Sent from my iPad using Tapatalk
 

KC9HI

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These budget radios seem to be all over the place when it comes to transmit power. In other words, they rarely live up to their specs, at least not from the reviews that I've seen.

Has anyone had a problem where this had become a major issue? I really don't want to waste money on something that won't even hit my local repeater.

On the other hand, I have seen some people say that the power differences don't translate into actual real-life differences. What is the truth?
You don't need a lot of power in a radio which only communicates line-of-site distances. One or two watts difference into the stock antenna won't make any noticeable difference. A much bigger difference will be gained by replacing the stock antenna with a better one.

I always program all of my channels at low power (1 watt on my UV-5R). I only bump up to high power as needed (which is practically never). My "go to" radio before the UV-5R was an Icom IC-Q7a with only a single power lever, .3 watts.

Jim KC9HI
 

jonwienke

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Do you have a particular antenna that you could recommend? Because all the after-market antennas look the same to me (16 inch whips).
Amazon.com: Genuine Nagoya NA-771 (Updated) SMA Female 15.6" Dual Band Antenna (144/430Mhz) BaoFeng Tech - BaoFeng, Kenwood, Wouxun Compatible (including UV-82, UV-5R, BF-F8HP, GT-3, BF-F8+, 888s Series): Electronics
The 16-inch whip. Best range of the whip antennas.

Amazon.com : Genuine Nagoya NA-701 (Updated) SMA Female 8" Dual Band Antenna (144/430Mhz) BaoFeng Tech - BaoFeng, Kenwood, Wouxun Compatible (including UV-82, UV-5R, BF-F8HP, GT-3, BF-F8+, 888s Series) : Car Electronics
An 8-inch whip. A little more compact, a little less range.

Amazon.com : Genuine Nagoya NA-810 (NEW) SMA Female 2.5" Dual Band Whip Antenna (144/430Mhz) BaoFeng Tech - BaoFeng, Kenwood, Wouxun Compatible (including UV-82, UV-5R, BF-F8HP, GT-3, BF-F8+, 888s Series) : Car Electronics
A 2.5" mini flexible antenna. Less range than the other antennas, but I've tested it out to 1 mile going between my house and a friend's house, with terrain in-between.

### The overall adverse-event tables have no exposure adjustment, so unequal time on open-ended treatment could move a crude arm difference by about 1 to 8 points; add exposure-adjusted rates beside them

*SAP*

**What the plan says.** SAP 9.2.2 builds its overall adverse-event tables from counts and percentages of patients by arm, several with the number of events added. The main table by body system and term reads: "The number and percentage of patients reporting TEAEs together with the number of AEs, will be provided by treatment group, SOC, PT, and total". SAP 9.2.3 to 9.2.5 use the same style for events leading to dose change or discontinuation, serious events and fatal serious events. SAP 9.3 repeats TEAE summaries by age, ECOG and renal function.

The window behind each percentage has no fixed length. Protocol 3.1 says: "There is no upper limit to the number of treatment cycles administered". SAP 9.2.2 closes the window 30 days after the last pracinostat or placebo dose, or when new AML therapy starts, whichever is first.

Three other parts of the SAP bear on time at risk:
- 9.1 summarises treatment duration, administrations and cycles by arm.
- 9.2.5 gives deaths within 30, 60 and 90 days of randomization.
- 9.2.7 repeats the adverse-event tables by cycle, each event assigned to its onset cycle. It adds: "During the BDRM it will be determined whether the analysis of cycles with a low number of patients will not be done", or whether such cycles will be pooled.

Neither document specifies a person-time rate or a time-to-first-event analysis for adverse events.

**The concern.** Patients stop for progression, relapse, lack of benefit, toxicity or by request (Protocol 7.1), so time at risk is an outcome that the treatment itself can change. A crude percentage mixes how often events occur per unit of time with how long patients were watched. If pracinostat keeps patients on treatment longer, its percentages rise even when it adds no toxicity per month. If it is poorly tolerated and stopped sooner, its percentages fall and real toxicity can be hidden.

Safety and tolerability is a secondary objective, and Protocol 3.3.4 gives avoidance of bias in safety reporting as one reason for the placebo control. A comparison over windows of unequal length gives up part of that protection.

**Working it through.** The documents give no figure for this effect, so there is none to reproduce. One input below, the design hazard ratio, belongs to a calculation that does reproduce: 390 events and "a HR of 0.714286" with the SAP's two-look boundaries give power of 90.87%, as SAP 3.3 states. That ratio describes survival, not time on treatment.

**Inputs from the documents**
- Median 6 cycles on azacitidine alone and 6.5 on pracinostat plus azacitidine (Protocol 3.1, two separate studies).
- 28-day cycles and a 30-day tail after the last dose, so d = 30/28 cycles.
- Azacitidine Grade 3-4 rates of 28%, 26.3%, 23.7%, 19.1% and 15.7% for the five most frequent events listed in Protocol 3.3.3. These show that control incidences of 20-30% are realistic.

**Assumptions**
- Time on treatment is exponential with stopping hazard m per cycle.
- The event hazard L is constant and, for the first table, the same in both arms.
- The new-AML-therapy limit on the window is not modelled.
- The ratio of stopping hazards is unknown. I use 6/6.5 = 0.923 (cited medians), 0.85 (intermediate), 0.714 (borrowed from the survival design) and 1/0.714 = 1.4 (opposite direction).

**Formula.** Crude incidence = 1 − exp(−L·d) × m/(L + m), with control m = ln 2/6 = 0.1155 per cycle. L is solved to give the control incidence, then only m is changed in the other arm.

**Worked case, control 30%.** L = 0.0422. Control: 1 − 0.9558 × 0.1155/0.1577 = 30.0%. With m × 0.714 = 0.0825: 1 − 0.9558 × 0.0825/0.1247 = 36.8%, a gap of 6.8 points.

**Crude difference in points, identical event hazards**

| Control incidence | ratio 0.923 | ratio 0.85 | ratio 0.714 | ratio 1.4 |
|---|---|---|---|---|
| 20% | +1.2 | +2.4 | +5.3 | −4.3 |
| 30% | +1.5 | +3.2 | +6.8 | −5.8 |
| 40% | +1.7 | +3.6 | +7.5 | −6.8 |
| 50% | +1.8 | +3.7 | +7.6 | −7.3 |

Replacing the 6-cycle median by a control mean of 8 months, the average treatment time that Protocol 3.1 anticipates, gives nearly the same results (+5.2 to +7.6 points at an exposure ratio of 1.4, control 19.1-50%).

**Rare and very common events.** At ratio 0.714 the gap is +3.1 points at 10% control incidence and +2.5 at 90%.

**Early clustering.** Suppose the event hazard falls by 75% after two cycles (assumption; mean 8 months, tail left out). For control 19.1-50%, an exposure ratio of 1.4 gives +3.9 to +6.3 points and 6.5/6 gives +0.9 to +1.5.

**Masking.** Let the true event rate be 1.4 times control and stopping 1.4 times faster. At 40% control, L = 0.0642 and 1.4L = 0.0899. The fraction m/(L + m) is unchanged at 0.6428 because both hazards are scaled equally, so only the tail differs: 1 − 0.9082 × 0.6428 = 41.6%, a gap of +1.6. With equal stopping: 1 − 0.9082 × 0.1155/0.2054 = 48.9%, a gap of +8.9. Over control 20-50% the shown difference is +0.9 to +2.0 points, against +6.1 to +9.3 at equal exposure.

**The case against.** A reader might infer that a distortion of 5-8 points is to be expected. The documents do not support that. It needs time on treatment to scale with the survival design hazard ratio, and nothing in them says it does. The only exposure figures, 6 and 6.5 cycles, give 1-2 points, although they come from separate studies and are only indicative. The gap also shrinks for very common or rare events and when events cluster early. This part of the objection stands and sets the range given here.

Deluxe Model Roll Up 2M 70cm Roll Up J Pole Slim Jim Antenna with 10ft Coax | eBay
A roll-up mini J-pole antenna. Not suitable for walkabout use, but if you hang it from a tree or other non-conductive structure, it beats all the whip antennas hands-down.
 

KC9HI

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Do you have a particular antenna that you could recommend? Because all the after-market antennas look the same to me (16 inch whips).
A field test was performed between 31 popular antennas.The results can be found here.

Jim KC9HI
 

jk77

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Ohio
Thanks for the replies and the links!

Yeah, it looks like it's coming down to the antenna. I just got my UV-82 by UPS today, and it appears to be receiving worse than my handheld scanner. I've got to move the radio around the room to pick up the local repeater. I have not tried to transmit because I don't feel confident at all that I would be readable. I'm going to try going outdoors tomorrow to see if it gets any better.

jonwienke, when you say that the Nagoya 771 is the best of the whips, do you mean better than the whips you listed or the best of all? Is it better than the Diamond and Comet antennas?

KC9HI, thanks for the link to the file of antenna data. Unfortunately, I just got my license and am new to all this so I don't really know how to interpret that data. The author didn't include any discussion of the results for a guideline. I do appreciate your pointing me to that file though.